A 70-kDa protein was specifically induced in Escherichia coli when the culture temperature was shifted from 37 to 15°C. The protein was identified to be the product of the deaD gene (reassigned csdA) encoding a DEAD-box protein. Furthermore, after the shift from 37 to 15°C, CsdA was exclusively localized in the ribosomal fraction and became a major ribosomal-associated protein in cells grown at 15°C. The csdA deletion significantly impaired cell growth and the synthesis of a number of proteins, specifically the derepression of heat-shock proteins, at low temperature. Purified CsdA was found to unwind double-stranded RNA in the absence of ATP. Therefore, the requirement for CsdA in derepression of heat-shock protein synthesis is a cold shock-induced function possibly mediated by destabilization of secondary structures previously identified in the rpoH mRNA.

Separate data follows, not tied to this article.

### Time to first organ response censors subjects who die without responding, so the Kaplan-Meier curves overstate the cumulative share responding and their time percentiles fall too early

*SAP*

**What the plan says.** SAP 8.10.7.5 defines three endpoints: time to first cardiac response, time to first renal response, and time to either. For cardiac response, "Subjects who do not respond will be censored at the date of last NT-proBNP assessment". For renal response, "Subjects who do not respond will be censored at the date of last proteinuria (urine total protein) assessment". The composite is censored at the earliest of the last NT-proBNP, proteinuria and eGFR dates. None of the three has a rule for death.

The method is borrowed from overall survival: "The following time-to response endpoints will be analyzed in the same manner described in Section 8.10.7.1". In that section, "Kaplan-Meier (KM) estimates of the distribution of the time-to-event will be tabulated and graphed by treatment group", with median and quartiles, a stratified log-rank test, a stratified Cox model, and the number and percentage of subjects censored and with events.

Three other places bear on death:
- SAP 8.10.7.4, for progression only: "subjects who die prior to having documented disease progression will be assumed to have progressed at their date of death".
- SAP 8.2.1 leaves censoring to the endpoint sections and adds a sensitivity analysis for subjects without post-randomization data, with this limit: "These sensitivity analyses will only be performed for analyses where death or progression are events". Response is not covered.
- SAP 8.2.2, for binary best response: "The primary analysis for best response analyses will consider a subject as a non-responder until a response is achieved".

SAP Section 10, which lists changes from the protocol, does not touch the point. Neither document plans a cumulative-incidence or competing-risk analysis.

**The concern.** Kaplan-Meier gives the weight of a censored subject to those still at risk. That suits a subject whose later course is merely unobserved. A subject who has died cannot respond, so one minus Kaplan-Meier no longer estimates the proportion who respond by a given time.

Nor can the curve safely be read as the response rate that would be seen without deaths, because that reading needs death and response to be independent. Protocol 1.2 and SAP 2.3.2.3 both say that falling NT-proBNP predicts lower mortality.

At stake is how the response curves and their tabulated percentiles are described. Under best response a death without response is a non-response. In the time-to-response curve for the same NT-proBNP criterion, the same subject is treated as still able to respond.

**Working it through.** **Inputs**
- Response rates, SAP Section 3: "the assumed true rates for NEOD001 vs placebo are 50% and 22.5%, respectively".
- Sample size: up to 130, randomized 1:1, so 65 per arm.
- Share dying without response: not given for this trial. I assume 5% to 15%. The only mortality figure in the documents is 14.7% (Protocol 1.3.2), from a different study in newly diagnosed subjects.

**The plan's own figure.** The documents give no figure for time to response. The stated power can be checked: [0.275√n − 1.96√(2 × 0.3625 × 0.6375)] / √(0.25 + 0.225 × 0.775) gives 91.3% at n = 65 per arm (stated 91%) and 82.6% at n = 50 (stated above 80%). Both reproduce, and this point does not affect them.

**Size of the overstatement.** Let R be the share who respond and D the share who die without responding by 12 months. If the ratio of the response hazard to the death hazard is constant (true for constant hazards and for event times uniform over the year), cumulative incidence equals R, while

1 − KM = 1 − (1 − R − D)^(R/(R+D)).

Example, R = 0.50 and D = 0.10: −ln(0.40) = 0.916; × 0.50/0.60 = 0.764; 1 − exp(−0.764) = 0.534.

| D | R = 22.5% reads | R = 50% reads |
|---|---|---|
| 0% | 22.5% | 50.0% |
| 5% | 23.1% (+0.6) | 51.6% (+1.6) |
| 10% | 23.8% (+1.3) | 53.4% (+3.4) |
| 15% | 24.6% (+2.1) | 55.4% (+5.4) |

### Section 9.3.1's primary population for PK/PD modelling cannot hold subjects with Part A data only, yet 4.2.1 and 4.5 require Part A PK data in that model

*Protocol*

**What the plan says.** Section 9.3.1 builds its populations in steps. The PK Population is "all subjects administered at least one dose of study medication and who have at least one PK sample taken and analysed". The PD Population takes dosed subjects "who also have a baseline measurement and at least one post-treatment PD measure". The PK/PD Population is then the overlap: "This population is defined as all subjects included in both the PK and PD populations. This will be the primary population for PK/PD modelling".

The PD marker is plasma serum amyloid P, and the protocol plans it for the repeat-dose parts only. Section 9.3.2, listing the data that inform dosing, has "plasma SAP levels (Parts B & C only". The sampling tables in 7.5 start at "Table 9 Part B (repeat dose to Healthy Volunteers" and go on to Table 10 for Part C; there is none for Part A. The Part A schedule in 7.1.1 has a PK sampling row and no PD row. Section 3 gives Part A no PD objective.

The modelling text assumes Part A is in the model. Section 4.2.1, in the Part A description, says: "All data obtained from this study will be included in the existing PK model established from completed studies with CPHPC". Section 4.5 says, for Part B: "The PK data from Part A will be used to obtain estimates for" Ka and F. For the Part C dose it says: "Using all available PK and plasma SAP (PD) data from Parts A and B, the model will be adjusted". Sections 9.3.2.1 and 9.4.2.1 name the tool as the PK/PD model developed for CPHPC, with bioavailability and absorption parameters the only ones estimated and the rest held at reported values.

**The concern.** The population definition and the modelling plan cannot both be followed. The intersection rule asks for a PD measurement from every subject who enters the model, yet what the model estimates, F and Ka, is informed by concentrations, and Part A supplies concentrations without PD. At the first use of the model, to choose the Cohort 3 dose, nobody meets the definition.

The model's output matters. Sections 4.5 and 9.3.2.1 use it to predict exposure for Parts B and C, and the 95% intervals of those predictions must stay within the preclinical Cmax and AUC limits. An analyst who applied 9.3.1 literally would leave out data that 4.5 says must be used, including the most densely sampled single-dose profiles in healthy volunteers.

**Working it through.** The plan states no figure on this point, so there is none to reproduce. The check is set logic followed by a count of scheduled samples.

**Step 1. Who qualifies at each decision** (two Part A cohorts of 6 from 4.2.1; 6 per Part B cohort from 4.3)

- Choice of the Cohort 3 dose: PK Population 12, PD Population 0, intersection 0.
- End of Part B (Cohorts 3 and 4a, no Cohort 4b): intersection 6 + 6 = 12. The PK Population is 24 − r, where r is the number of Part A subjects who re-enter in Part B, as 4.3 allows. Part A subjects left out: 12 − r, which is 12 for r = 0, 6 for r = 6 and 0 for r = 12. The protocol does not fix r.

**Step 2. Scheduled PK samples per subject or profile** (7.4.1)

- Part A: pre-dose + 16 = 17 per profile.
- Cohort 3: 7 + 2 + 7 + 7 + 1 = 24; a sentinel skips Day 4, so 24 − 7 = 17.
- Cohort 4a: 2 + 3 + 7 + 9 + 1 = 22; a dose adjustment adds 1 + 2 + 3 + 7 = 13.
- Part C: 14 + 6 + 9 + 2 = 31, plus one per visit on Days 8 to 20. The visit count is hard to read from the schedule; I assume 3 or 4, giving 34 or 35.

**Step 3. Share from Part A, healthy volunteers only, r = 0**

|Original language||English (US)|
|Number of pages||5|
|Journal||Proceedings of the National Academy of Sciences of the United States of America|
|State||Published - Jan 9 1996|
ASJC Scopus subject areas